Economic Acceleration? – Halyard’s Weekly Wrap – 7/28/23
The highlight of the trading week was not Wednesday’s FOMC rate decision, but the slew of economic data released on Thursday. The data was unambiguously strong, and more in line with an accelerating economy than one that is slowing. Gross domestic product (GDP) was expected to slow to 1.8% annualized from the 2.0% recorded in the first quarter. Instead, it grew 2.4%, driven higher by continued resilient consumer spending and strong business spending. The price index component of the report grew at an annualized rate of 2.2%, down from 4.1% recorded in the prior quarter.
Released simultaneously with GDP were the durable goods and the weekly unemployment reports. Durable goods came in much higher than expected, gaining 4.7% for the month, skewed by a big jump in aircraft deliveries. However, excluding aircraft, durable goods sales grew by a respectable 0.6%. Initial claims and continuing claims for unemployment insurance both fell by more than expected, with the former totaling the lowest level since February of this year.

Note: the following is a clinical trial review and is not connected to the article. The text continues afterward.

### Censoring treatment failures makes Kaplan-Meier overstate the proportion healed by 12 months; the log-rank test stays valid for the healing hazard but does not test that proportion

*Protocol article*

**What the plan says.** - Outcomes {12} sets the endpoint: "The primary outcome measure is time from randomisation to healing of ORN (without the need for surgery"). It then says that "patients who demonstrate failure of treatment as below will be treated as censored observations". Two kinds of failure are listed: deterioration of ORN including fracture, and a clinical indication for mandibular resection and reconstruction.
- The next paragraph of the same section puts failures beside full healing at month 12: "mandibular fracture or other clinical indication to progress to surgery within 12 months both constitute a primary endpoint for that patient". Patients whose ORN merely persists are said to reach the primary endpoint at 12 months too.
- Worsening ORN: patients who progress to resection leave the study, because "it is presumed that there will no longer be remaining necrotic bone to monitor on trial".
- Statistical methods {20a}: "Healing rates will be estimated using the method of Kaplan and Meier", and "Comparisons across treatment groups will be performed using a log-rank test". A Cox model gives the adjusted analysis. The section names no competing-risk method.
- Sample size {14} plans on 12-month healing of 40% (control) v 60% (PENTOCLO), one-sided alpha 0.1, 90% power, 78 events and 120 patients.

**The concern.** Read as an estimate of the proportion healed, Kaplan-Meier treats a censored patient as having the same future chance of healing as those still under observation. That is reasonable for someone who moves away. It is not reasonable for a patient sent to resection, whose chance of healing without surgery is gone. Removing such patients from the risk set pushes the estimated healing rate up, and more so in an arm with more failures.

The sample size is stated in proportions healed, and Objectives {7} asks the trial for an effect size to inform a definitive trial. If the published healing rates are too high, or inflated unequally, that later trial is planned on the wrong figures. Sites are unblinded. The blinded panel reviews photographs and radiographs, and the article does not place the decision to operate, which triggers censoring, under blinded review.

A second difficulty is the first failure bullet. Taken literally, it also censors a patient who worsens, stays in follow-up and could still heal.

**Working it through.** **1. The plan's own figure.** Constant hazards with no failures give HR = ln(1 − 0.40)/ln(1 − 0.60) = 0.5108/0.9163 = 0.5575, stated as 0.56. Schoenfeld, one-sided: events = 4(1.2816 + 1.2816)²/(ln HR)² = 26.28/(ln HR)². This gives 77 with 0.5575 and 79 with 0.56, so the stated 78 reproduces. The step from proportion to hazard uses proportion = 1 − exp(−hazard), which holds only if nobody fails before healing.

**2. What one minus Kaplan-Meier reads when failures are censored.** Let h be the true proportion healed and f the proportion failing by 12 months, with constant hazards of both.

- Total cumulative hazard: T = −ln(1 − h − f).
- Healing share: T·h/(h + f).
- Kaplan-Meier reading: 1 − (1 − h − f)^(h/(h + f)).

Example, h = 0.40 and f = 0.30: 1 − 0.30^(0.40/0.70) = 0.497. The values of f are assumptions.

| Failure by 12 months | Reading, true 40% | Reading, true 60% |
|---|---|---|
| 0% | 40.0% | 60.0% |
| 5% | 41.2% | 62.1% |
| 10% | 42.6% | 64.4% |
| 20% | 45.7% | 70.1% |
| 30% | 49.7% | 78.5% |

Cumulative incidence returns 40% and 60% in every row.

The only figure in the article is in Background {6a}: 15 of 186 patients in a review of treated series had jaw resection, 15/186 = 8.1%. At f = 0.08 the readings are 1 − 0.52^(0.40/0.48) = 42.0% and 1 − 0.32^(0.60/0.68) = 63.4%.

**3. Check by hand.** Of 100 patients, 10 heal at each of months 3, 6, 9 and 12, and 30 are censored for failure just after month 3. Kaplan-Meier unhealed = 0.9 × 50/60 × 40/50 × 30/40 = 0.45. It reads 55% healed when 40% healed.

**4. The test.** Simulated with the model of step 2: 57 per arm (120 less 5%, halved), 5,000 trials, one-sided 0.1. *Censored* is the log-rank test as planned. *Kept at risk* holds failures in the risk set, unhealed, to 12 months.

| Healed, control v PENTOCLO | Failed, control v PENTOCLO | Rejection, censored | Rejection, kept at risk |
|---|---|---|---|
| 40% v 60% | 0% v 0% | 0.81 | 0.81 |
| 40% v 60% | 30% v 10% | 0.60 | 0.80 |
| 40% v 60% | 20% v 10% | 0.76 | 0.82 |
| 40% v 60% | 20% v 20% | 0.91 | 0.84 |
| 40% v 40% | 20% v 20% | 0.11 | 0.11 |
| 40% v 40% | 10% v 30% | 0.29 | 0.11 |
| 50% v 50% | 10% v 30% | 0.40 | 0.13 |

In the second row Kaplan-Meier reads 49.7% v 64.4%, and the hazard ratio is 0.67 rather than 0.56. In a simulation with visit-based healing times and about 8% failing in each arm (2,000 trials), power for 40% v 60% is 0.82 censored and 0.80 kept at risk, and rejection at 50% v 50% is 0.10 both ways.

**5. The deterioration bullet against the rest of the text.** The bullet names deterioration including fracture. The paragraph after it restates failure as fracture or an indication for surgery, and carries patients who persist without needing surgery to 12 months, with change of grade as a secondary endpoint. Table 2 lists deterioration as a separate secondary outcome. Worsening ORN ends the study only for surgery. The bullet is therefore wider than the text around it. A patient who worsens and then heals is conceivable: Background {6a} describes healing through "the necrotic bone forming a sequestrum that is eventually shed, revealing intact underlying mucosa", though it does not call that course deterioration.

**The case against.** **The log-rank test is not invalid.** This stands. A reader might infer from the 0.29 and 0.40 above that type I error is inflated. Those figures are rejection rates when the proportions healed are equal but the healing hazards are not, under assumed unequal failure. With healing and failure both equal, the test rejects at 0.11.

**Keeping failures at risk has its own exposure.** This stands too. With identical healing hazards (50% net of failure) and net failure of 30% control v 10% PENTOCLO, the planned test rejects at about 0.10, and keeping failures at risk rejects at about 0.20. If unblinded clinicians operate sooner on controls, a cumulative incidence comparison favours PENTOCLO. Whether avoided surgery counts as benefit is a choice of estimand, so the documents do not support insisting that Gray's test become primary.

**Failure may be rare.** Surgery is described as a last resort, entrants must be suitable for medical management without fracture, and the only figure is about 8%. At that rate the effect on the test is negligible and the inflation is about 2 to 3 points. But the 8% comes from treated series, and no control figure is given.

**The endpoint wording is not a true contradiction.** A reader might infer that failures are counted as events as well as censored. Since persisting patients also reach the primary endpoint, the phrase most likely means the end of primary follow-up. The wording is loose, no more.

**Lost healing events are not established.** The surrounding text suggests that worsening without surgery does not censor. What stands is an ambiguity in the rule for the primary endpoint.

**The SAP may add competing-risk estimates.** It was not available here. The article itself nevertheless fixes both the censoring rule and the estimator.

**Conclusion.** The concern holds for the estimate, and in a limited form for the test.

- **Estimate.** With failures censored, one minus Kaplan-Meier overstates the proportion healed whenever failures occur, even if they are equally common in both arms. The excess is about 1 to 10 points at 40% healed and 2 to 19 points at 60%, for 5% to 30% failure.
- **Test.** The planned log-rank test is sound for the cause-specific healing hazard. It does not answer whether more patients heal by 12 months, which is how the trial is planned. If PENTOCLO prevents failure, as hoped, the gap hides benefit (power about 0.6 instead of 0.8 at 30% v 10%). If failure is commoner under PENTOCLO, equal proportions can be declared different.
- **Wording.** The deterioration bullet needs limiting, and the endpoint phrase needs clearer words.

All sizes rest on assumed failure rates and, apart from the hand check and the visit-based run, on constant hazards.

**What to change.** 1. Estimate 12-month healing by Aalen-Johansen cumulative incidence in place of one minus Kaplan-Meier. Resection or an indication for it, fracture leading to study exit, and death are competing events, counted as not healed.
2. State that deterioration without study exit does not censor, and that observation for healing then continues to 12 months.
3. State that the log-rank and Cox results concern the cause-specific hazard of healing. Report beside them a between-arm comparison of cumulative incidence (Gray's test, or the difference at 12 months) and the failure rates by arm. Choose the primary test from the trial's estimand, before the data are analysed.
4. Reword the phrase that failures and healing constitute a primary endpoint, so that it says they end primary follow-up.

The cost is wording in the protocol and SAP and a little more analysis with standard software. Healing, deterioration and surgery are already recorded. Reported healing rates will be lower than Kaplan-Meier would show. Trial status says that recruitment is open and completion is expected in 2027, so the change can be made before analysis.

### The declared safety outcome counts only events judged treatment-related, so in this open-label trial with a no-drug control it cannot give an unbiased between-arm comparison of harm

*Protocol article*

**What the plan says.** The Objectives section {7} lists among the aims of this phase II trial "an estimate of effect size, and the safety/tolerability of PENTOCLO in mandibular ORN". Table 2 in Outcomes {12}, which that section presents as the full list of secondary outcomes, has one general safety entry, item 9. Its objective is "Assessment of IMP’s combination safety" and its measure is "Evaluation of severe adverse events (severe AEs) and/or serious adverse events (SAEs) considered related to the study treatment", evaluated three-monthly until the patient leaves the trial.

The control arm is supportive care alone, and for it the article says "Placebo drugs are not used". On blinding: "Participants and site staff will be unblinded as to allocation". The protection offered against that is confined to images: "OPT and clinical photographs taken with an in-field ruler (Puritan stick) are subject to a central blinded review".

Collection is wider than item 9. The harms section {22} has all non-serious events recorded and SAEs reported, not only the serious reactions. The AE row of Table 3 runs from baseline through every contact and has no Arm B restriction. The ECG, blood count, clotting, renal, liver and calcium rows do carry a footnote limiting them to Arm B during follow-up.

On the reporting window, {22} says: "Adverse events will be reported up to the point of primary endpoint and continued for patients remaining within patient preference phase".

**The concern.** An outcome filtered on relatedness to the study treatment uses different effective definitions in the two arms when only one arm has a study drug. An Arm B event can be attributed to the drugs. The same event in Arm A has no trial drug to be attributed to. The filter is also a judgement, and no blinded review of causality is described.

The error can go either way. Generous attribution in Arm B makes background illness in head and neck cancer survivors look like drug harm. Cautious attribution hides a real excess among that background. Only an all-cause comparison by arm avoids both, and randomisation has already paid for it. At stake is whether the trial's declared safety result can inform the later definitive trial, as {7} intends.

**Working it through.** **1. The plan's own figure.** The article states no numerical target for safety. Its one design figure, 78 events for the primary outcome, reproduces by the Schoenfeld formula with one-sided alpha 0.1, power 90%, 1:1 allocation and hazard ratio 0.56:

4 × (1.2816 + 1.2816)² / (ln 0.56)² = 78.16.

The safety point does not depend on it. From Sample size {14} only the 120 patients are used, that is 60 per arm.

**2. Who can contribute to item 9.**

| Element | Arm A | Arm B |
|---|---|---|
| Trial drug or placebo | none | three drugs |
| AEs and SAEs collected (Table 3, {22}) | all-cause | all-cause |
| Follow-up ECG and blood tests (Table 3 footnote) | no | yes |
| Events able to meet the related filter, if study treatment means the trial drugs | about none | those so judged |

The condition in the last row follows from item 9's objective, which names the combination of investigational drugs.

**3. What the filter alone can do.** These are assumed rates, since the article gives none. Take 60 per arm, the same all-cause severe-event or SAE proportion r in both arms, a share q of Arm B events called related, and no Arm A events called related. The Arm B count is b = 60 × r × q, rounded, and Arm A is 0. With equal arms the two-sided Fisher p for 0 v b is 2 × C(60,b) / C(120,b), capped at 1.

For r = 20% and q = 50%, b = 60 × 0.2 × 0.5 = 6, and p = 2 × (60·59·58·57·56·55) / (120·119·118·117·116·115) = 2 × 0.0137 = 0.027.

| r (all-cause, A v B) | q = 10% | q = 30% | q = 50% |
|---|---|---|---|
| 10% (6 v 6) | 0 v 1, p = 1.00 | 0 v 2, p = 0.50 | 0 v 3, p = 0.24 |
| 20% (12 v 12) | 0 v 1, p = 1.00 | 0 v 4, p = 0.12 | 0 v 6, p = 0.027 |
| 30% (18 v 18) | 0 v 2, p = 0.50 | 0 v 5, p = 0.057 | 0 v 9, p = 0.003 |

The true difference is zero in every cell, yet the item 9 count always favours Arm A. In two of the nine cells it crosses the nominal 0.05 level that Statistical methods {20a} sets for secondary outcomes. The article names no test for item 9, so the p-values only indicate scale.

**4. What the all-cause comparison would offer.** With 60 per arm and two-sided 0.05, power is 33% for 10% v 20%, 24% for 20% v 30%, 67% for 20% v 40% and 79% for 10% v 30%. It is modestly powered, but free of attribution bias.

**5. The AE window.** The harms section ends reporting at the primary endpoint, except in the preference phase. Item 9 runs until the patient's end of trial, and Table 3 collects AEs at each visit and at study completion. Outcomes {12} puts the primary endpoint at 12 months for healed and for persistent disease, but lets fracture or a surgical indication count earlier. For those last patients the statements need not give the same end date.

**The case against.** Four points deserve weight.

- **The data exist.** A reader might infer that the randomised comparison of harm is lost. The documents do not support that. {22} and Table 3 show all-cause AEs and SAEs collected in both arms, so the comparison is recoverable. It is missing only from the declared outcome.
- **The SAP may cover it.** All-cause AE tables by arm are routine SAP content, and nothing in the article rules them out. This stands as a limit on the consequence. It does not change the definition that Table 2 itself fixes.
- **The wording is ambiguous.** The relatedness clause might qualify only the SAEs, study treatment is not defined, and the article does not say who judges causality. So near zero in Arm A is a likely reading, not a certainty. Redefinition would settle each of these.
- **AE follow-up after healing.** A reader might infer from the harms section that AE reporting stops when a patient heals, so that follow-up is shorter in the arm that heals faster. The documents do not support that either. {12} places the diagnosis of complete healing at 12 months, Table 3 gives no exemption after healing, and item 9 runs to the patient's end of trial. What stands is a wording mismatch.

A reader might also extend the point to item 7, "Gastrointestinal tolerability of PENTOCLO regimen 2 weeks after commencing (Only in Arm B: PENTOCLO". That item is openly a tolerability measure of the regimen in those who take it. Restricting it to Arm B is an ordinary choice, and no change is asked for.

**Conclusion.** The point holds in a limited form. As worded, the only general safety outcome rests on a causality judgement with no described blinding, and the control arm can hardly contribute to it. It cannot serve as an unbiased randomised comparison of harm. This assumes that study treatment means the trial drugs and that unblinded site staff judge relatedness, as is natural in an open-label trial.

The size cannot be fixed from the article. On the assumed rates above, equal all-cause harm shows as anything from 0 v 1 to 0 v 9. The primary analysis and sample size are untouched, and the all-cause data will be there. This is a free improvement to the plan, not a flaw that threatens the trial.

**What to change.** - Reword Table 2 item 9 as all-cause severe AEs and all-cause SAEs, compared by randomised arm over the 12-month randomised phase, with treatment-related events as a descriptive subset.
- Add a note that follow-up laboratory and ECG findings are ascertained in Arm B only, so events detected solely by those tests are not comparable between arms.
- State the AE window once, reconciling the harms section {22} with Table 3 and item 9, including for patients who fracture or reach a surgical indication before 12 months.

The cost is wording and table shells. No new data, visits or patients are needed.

The data release was not all good, though. Pending home sales were down 14.8% year-over-year, but with mortgage rates at unaffordable levels, that outcome was not a surprise.
The results of the FOMC meeting were as expected. The committee raised the overnight interest rate corridor 25 basis points to 5.25% to 5.50%. In the Chairman’s post-meeting press conference Powell refused to clarify whether he expected to raise the rate again in September, despite being asked the question repeatedly, and from many different angles. From our perspective, if the surprisingly strong data released on Thursday continues through the summer, a September rate hike is a lock.
The unexpectedly favorable news had an outsized effect on the markets. The 30-year bond traded 2-points lower on Thursday and is closing out the week at 4.03%, about one basis point below the high yield for 2023. Similarly, the S&P 500 set a new 2023 high on Thursday and is closing the week slightly below that high.
Looking forward to next week, we’ll be watching to see if the drop in unemployment claims is foretelling an acceleration in the jobs gained in July. On Tuesday, the oft ignored Job Opening and Layoff Turnover (JOLTS) report will give us a look at the number of unfilled jobs in the economy. On Friday we’ll be watching the employment report to determine if the slowing last month continued into July or if the unemployment insurance dip is confirmed by accelerated hiring.